In many species, including humans, males live shorter than females. Recent research has unveiled the chronic deterioration of chromatin structure, and in particular the loss of heterochromatin, as a main driver of aging at the cellular level. Males often contain substantially more heterochromatic DNA than females, due to the presence of a large, repeat-rich Y chromosome. We are studying the link between sex-specific survivorship and sex-specific chromatin changes during the lifespan of an individual.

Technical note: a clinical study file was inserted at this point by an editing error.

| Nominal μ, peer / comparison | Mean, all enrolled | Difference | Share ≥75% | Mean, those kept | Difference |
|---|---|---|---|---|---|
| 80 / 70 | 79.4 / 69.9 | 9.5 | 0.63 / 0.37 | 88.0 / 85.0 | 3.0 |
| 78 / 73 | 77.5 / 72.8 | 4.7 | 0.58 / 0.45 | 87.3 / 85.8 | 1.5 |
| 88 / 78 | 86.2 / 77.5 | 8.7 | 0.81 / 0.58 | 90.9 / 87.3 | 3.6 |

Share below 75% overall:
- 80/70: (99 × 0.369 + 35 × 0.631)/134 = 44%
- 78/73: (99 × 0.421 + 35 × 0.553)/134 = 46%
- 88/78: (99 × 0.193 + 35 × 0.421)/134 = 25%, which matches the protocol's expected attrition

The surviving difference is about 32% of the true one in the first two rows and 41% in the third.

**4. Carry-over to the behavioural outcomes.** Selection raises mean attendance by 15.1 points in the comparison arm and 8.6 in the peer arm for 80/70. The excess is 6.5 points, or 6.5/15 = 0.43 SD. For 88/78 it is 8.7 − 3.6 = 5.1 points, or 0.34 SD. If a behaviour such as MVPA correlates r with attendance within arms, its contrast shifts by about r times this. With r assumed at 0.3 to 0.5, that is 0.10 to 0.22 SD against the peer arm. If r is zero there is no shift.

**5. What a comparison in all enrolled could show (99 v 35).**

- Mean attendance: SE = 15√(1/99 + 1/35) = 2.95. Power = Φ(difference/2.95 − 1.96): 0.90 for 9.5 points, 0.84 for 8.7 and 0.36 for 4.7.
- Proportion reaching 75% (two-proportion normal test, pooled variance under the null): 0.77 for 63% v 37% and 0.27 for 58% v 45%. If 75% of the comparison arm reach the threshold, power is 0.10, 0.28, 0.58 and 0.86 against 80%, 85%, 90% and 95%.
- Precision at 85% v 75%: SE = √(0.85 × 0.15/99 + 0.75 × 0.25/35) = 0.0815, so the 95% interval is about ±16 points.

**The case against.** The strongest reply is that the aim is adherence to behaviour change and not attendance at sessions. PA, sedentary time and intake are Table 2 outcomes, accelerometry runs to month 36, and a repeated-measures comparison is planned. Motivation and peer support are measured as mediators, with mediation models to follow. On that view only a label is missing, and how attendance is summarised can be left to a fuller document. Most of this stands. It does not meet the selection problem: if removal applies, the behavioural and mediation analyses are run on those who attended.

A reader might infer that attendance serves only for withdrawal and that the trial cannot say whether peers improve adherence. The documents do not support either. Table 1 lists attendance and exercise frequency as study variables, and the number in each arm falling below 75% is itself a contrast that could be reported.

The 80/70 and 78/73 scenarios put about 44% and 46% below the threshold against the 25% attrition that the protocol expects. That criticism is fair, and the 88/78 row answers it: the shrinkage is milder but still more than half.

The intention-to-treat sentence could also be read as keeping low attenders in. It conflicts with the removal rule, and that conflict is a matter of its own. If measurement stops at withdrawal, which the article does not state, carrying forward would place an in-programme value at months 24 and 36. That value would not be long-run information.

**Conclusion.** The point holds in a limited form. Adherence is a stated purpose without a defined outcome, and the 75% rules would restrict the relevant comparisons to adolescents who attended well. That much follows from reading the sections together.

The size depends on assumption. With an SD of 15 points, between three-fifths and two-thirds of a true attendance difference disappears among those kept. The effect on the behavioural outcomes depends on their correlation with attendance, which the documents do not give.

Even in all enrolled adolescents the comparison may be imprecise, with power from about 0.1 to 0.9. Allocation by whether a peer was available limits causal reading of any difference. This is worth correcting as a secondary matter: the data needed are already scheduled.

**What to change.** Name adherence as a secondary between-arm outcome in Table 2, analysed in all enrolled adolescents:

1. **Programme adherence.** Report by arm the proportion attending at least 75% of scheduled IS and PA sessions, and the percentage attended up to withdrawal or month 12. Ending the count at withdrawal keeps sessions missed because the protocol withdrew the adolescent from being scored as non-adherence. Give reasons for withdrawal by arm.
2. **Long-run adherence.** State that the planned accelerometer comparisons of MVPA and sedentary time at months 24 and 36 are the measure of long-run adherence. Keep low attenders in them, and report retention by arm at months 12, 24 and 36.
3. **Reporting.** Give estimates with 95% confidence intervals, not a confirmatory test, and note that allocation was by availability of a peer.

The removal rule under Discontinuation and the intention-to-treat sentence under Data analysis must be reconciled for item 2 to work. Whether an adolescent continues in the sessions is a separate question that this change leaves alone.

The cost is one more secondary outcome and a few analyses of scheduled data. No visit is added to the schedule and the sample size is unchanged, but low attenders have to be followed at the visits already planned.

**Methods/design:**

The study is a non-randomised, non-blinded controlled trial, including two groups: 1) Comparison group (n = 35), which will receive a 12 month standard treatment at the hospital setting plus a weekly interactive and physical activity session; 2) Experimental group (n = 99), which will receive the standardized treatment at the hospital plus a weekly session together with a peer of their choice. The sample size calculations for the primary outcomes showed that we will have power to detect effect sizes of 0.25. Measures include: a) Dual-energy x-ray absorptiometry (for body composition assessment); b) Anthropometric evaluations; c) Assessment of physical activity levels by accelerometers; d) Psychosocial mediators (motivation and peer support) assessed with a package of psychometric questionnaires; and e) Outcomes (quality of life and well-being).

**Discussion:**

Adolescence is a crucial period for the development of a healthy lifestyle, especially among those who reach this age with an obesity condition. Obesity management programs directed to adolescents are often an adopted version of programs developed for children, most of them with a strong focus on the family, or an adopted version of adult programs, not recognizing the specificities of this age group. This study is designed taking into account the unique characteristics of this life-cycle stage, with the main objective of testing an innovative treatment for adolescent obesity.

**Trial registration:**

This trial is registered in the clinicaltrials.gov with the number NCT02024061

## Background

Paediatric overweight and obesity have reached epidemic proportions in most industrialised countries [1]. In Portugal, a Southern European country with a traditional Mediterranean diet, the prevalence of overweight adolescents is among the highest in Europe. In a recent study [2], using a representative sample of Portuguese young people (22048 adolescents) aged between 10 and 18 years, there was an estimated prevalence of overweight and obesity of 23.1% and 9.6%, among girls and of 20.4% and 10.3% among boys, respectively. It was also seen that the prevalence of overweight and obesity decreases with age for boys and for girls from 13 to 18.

Old males lose heterochromatin more rapidly than females.
Repeats become derepressed more in males.
Flies with more Y chromosomes live shorter.
Brown E, Nguyen AH, Bachtrog D (2020) The Y chromosome may contribute to sex-specific aging in Drosophila. in press. bioRxiv 156042; doi: https://doi.org/10.1101/156042